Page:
Reading the Wealth of Nations: Book 2

functions of money productive and unproductive labor

Matt Bufton for AdamSmithWorks


Smith uses the phrase “productive labour” in our readings for this week. But what does he mean by it?  In a modern context, most people think of productive labour as something that produces, well... value. He refers to lawyers, physicians, and even men of letters (like
Adam Smith himself) as unproductive.
This fall, the Institute for Liberal Studies is hosting an online reading group for the Smith’s most famous book, An Inquiry into the Natures and Causes of the Wealth of Nations. Once a week, for eight weeks, we meet online to help each other better understand this important book with help from discussion leaders Amy Willis, Andrew Humphries, and Janet Bufton.

Our discussion of Book Two focused on two topics, labour and money.

Smith uses the phrase “productive labour” in our readings for this week. But what does he mean by it?  In a modern context, most people think of productive labour as something that produces, well... value. He refers to lawyers, physicians, and even men of letters (like Adam Smith himself) as unproductive. Setting aside jokes about the quality of medical care during his time (there may have been one joke about leaches at this point in our conversation), it seems unlikely that Smith such men were of no value to society.

One possible interpretation suggested was that Smith was referring to the production of durable capital, such as the building of a road or canal. Yet his definition of production seems to leave room for goods that will last a much shorter time (perhaps some shoes) or perhaps even be consumed immediately (such as food).

It seems that perhaps Smith’s use of productive stems from a more literal interpretation of what it means to be productive. Those whose labour produces tangible goods, such as food, clothing, or machinery, are productive. Those who produce intangible goods, like medical advice or a lecture in a classroom, are not engaged in productive labour, even though their work may still be important.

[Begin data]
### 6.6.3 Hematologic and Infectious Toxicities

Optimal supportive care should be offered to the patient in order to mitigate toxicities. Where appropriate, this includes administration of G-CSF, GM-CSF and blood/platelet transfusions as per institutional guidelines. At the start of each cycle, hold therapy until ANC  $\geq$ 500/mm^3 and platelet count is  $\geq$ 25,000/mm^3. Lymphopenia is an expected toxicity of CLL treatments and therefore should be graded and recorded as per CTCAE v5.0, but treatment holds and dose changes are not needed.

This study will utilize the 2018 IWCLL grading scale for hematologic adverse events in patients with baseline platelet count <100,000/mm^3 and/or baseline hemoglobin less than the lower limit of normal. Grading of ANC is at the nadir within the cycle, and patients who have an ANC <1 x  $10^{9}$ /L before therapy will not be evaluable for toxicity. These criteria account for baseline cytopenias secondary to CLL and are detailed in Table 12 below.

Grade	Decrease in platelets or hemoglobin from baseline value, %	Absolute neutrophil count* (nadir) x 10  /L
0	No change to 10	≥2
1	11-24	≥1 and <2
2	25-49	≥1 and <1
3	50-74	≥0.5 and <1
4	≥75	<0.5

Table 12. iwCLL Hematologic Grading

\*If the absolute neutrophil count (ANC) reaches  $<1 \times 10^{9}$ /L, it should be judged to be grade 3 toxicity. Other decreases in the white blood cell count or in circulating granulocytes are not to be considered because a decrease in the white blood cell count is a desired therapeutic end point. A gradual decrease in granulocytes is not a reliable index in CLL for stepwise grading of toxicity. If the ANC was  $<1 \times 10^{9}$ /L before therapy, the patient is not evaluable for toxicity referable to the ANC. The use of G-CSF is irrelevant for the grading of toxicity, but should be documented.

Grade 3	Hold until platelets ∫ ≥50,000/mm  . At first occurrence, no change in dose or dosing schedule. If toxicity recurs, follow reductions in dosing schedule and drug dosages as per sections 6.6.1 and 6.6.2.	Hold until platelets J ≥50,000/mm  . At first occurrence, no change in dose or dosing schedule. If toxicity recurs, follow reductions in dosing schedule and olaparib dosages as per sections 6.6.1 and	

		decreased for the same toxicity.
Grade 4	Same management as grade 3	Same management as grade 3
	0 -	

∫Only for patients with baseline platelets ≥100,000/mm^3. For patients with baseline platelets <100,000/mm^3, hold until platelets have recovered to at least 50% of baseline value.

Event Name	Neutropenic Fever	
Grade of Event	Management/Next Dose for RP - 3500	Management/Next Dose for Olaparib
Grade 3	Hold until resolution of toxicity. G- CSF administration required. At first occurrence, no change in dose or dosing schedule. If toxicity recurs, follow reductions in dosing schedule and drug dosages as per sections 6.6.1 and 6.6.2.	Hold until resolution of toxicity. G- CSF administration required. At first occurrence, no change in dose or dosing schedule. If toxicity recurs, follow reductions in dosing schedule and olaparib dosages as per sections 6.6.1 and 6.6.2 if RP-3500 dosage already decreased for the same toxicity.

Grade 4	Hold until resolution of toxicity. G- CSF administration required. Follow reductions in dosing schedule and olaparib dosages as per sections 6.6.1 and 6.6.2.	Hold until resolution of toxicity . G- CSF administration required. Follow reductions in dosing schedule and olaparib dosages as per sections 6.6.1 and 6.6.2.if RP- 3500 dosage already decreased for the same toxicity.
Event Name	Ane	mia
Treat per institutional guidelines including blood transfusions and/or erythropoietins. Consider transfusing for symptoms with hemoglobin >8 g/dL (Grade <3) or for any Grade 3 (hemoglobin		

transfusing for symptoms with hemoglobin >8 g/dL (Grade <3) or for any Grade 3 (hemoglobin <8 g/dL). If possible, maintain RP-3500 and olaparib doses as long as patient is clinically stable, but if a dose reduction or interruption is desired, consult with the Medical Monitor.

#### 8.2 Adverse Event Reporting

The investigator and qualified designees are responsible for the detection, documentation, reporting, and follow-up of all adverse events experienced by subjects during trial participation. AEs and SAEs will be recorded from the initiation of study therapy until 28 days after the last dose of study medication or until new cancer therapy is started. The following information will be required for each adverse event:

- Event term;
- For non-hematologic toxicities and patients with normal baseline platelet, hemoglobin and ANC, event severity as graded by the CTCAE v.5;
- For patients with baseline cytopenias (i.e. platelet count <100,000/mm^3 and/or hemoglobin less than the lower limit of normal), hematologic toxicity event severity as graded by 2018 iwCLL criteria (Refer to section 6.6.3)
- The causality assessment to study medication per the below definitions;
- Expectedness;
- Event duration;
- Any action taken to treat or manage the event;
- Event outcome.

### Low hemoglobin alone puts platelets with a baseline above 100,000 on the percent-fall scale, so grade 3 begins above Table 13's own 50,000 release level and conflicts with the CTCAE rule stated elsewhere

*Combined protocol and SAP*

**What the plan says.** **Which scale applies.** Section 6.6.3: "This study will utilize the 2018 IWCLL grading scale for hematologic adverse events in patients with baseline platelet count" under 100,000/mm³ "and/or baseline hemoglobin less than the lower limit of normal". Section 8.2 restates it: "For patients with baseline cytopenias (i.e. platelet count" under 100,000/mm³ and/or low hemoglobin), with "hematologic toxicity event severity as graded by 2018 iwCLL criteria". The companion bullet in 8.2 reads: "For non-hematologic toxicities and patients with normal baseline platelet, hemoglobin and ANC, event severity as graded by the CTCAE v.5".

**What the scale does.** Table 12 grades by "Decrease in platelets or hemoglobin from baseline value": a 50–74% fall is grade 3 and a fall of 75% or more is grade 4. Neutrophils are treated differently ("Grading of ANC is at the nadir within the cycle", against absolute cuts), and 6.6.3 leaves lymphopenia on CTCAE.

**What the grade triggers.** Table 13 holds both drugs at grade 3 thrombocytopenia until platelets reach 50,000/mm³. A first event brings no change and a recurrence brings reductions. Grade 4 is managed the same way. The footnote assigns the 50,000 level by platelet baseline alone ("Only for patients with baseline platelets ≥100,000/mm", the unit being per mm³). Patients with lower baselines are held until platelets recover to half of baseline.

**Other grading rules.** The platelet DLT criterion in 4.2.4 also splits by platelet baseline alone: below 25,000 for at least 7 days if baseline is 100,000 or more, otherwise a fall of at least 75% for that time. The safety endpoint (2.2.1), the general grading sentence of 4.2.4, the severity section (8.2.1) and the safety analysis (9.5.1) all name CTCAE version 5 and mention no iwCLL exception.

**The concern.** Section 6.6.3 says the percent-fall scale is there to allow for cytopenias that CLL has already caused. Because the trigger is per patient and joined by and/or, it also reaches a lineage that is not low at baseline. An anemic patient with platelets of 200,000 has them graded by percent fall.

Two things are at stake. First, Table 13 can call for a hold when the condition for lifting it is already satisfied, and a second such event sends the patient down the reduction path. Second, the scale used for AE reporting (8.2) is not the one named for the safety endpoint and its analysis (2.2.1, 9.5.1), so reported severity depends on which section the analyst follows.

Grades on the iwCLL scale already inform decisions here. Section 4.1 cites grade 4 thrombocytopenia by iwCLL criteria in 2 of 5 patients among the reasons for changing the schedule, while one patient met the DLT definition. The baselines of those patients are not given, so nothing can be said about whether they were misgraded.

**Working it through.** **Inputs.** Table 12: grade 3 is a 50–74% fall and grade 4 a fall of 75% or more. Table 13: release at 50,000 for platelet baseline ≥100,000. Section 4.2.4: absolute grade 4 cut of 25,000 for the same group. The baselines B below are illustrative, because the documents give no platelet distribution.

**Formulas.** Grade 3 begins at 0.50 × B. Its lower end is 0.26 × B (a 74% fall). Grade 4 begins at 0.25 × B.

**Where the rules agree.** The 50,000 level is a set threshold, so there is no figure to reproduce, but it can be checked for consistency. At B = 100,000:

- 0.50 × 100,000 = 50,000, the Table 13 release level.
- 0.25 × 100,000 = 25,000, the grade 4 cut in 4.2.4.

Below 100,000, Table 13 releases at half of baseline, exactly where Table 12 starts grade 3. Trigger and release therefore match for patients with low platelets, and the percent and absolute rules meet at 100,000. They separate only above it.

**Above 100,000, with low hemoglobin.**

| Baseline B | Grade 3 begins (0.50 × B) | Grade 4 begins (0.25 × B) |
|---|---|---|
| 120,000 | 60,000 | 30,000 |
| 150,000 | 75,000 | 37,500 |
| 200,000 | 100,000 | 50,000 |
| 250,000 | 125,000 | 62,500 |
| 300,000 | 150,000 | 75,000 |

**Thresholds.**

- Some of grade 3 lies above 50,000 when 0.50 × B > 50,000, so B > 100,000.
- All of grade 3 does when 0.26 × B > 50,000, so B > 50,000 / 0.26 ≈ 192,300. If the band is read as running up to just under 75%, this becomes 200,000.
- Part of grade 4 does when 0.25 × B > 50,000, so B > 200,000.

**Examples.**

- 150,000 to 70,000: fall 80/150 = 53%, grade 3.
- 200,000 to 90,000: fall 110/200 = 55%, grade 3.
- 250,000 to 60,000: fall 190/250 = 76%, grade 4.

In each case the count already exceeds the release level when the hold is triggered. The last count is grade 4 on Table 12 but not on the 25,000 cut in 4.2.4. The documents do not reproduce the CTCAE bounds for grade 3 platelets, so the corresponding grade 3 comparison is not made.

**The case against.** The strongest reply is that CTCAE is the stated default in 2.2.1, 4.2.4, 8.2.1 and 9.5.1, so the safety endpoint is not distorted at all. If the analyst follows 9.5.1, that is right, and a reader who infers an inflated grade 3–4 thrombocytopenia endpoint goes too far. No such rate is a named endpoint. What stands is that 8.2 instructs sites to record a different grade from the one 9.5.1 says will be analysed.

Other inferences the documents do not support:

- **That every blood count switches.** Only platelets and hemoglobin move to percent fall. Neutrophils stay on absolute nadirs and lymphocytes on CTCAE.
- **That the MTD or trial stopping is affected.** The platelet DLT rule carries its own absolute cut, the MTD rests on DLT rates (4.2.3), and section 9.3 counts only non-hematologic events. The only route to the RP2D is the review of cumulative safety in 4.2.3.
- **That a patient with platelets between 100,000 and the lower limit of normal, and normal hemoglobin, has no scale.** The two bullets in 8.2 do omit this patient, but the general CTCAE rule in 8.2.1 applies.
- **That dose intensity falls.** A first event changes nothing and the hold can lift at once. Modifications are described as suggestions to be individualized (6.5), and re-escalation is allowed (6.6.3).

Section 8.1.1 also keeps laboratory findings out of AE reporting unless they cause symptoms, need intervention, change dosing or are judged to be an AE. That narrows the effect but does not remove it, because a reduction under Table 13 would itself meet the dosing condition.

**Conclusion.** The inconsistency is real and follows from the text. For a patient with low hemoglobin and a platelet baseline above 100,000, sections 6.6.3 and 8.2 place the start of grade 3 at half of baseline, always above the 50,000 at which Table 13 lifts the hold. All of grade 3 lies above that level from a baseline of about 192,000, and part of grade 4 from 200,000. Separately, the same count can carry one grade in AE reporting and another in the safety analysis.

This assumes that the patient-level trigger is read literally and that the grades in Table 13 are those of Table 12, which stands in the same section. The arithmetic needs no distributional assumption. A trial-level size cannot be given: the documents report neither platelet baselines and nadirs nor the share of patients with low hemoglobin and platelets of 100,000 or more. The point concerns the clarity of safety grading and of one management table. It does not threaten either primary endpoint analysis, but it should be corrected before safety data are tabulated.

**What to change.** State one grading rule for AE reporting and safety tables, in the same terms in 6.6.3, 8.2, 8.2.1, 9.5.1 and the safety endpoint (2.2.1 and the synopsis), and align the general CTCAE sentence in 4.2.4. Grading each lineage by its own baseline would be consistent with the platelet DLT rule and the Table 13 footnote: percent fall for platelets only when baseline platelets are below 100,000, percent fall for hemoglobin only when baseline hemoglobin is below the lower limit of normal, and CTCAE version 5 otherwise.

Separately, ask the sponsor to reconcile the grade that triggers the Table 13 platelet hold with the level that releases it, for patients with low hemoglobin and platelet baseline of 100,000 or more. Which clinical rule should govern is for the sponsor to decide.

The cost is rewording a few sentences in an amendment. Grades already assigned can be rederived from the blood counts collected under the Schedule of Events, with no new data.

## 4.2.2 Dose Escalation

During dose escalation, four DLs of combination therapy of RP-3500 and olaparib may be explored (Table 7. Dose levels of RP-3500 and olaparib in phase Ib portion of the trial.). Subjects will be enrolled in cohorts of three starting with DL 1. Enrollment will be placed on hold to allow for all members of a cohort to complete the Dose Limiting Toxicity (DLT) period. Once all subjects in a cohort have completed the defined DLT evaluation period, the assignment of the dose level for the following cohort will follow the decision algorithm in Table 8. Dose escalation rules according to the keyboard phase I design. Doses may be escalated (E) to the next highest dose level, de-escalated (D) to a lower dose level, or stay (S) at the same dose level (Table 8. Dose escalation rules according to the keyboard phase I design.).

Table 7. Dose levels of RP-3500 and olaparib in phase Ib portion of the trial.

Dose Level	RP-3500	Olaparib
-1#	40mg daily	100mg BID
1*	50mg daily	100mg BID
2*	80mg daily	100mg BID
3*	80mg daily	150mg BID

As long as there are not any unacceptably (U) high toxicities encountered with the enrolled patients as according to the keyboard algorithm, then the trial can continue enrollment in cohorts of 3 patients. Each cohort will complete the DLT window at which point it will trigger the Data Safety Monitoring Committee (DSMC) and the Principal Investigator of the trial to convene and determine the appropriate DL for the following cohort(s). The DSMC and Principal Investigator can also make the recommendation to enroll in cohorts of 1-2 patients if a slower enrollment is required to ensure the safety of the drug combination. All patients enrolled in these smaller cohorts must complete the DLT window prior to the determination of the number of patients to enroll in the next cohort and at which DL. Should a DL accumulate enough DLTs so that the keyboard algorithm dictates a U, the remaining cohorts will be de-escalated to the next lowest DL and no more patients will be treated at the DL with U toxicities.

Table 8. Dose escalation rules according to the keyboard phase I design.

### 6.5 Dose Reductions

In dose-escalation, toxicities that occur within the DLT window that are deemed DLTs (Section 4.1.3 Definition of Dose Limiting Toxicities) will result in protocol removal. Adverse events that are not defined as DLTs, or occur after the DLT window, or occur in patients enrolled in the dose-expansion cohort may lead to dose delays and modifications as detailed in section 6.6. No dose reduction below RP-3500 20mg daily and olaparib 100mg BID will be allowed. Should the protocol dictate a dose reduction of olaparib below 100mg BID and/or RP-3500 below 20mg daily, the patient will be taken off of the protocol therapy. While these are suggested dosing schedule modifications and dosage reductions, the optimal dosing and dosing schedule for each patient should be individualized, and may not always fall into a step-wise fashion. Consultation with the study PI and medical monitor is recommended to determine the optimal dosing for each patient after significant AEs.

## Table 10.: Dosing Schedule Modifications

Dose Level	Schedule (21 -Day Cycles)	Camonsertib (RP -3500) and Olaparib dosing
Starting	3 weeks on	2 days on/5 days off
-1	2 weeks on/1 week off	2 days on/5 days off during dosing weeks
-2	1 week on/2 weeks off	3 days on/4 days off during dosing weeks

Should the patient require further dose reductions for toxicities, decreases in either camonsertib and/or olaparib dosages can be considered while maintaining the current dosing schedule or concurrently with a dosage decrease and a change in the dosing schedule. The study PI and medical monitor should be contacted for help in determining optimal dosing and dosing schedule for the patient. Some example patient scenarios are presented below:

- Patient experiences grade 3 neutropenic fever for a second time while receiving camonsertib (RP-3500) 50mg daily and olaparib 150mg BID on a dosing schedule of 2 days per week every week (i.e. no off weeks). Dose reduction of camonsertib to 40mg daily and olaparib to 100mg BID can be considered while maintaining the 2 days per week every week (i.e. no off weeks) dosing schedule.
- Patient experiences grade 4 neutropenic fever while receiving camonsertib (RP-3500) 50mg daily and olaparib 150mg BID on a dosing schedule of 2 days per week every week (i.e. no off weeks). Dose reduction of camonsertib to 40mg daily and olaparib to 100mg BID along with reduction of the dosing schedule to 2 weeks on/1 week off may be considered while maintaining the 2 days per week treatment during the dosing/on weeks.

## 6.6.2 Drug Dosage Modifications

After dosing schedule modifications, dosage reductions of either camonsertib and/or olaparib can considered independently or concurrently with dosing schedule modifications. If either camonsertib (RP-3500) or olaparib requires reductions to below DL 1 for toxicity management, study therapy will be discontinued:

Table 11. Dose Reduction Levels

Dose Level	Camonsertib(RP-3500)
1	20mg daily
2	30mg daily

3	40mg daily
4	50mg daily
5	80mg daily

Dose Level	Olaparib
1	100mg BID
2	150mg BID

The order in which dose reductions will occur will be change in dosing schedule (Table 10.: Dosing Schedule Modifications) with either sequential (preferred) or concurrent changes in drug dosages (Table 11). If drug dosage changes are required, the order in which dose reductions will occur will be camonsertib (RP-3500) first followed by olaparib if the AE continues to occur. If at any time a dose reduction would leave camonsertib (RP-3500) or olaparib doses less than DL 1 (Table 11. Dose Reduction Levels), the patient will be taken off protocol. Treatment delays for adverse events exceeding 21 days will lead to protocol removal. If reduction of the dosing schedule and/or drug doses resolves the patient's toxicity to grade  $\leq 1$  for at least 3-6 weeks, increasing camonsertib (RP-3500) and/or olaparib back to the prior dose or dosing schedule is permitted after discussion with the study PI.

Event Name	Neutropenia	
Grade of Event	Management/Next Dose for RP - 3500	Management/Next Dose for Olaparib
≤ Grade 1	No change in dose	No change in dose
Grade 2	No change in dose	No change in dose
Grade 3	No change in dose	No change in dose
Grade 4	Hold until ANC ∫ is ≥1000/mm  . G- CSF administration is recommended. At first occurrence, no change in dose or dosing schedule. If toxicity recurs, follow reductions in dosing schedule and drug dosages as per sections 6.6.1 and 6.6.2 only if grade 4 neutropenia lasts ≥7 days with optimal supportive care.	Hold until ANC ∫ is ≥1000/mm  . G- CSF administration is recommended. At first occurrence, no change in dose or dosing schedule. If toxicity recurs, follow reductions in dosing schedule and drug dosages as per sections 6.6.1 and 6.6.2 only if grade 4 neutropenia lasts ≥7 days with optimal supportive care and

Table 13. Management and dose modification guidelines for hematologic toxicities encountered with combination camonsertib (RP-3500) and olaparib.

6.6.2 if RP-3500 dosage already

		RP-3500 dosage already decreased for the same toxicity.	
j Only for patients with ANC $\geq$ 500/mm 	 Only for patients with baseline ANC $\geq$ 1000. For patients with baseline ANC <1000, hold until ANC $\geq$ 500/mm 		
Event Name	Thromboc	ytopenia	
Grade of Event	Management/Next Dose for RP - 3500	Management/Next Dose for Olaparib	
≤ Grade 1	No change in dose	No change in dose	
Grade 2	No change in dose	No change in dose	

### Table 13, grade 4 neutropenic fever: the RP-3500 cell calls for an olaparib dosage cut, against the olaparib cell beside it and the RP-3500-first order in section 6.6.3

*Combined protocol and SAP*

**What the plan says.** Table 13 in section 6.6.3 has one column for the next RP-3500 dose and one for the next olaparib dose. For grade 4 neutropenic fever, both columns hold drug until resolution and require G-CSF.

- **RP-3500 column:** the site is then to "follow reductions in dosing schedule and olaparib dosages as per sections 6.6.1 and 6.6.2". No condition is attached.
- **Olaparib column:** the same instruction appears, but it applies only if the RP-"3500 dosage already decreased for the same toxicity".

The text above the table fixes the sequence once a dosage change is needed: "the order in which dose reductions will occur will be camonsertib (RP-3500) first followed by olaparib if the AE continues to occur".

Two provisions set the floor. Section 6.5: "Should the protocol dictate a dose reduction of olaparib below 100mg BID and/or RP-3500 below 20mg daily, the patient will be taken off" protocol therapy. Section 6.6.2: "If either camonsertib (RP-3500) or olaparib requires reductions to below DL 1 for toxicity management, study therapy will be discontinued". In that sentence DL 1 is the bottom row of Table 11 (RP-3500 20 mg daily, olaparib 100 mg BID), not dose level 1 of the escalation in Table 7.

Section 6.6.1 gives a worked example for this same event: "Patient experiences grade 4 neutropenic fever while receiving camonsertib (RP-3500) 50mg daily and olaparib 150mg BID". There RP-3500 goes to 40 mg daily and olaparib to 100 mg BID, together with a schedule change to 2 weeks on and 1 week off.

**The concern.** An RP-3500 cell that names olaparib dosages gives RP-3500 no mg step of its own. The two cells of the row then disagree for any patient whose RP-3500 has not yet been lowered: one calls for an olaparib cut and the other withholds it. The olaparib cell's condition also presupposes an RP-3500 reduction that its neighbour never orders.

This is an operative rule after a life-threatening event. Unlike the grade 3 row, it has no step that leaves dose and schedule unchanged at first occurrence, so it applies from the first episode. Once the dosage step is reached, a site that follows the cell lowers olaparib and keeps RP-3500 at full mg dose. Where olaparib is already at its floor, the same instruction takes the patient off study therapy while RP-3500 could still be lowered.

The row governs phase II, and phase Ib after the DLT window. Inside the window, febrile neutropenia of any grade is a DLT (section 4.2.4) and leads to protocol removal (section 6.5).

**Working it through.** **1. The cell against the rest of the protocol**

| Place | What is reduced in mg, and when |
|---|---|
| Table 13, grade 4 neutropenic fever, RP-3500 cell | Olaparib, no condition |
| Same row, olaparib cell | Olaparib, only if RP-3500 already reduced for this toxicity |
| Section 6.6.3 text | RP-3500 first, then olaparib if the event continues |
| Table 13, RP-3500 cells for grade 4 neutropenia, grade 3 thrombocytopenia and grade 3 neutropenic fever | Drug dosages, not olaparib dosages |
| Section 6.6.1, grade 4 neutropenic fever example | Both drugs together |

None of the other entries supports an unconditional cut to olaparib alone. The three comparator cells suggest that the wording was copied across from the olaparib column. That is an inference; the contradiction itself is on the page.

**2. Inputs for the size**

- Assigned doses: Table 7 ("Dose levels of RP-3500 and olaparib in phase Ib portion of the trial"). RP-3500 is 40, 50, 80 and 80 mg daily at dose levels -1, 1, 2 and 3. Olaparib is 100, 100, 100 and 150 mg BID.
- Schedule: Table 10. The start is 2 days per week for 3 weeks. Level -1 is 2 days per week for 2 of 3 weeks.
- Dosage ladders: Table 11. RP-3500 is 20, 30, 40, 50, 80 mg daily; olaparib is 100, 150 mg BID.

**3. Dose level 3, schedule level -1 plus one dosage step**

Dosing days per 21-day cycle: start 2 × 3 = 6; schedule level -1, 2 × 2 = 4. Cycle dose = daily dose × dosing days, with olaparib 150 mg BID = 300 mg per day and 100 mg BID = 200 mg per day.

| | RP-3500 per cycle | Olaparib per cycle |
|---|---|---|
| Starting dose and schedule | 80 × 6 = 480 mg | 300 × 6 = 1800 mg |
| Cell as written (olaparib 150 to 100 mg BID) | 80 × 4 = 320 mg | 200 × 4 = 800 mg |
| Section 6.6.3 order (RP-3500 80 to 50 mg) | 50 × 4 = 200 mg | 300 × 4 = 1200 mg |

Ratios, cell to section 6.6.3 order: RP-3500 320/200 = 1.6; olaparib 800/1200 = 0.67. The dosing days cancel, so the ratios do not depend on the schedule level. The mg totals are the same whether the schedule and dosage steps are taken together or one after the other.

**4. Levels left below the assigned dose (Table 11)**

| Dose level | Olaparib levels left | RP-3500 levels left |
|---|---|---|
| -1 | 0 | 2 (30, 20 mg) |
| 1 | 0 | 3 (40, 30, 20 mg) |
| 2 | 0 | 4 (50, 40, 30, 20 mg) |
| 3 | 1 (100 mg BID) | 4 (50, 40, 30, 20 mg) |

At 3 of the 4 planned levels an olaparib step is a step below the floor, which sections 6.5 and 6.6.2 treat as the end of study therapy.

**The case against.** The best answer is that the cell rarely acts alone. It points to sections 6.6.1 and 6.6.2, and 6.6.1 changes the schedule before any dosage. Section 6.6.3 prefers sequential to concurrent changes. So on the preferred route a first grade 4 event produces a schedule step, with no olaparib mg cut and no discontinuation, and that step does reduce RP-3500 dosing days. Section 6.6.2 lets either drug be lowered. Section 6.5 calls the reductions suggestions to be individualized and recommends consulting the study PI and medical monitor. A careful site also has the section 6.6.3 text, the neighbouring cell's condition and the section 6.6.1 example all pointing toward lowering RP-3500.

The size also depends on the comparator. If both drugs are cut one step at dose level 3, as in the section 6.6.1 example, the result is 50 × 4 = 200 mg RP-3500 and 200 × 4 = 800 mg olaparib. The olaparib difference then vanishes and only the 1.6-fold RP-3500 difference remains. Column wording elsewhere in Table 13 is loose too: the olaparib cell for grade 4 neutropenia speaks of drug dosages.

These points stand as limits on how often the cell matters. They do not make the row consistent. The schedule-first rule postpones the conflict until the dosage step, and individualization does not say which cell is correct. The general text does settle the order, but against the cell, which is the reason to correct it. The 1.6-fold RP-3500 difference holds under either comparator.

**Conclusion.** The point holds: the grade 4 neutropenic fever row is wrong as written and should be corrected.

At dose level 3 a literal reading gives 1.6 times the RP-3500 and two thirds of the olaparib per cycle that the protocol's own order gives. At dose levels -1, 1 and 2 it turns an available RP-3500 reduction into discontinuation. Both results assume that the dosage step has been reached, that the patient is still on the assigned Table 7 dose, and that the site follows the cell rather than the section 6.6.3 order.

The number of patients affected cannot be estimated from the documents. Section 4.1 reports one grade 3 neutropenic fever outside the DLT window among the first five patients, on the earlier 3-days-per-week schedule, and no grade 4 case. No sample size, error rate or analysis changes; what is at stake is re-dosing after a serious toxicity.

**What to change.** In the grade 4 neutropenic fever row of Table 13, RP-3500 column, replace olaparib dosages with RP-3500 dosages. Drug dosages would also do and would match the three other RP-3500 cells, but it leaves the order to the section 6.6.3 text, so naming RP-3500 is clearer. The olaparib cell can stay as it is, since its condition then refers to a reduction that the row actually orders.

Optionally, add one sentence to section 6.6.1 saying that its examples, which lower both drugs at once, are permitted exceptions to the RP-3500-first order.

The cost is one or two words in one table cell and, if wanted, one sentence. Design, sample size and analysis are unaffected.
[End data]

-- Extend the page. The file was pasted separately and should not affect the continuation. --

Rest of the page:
We also spent a good deal of time in a discussion of money and banking. Money is one of those things which we all see and use often, but those who haven’t studied finance or economics may not understand how money actually works. 

Further complicating matters is the issue that money in Smith’s time worked quite differently in Smith’s time than our own. Fortunately for us, we have one of the Smith Tweeters in our group! Her understanding of the context Smith was writing in proved invaluable. 

Money in Smith’s day was backed by gold or silver. In fact, it often WAS gold or silver. Smith spends time expressing concerns about problems with bank notes, a relatively new innovation at the time. There are problems with coins – the precious metal actual wears down gradually over time, and they are susceptible to things like clipping, where a small amount of metal is removed, but the coin is passed on at face value. 

Bank notes have their problems, too. Smith expresses concern that if banknotes become too widely used, they will threaten the stability of the whole monetary system. For that reason, he believes government regulation limiting the use of bank notes (which were then issued by private banks, rather than a central bank) is as appropriate as requiring fire barriers between adjoining houses. When the reckless actions of a few could threaten others, Smith says government intervention is warranted.

Smith’s discussion of money illustrated how differently this institution worked in his time than in our own. Writing more than 100 years before the founding of our modern central banks makes his conception of money strangely alien to us.  For those interested in the history of money and banking, Book 2 of the Wealth of Nations is a must-read!

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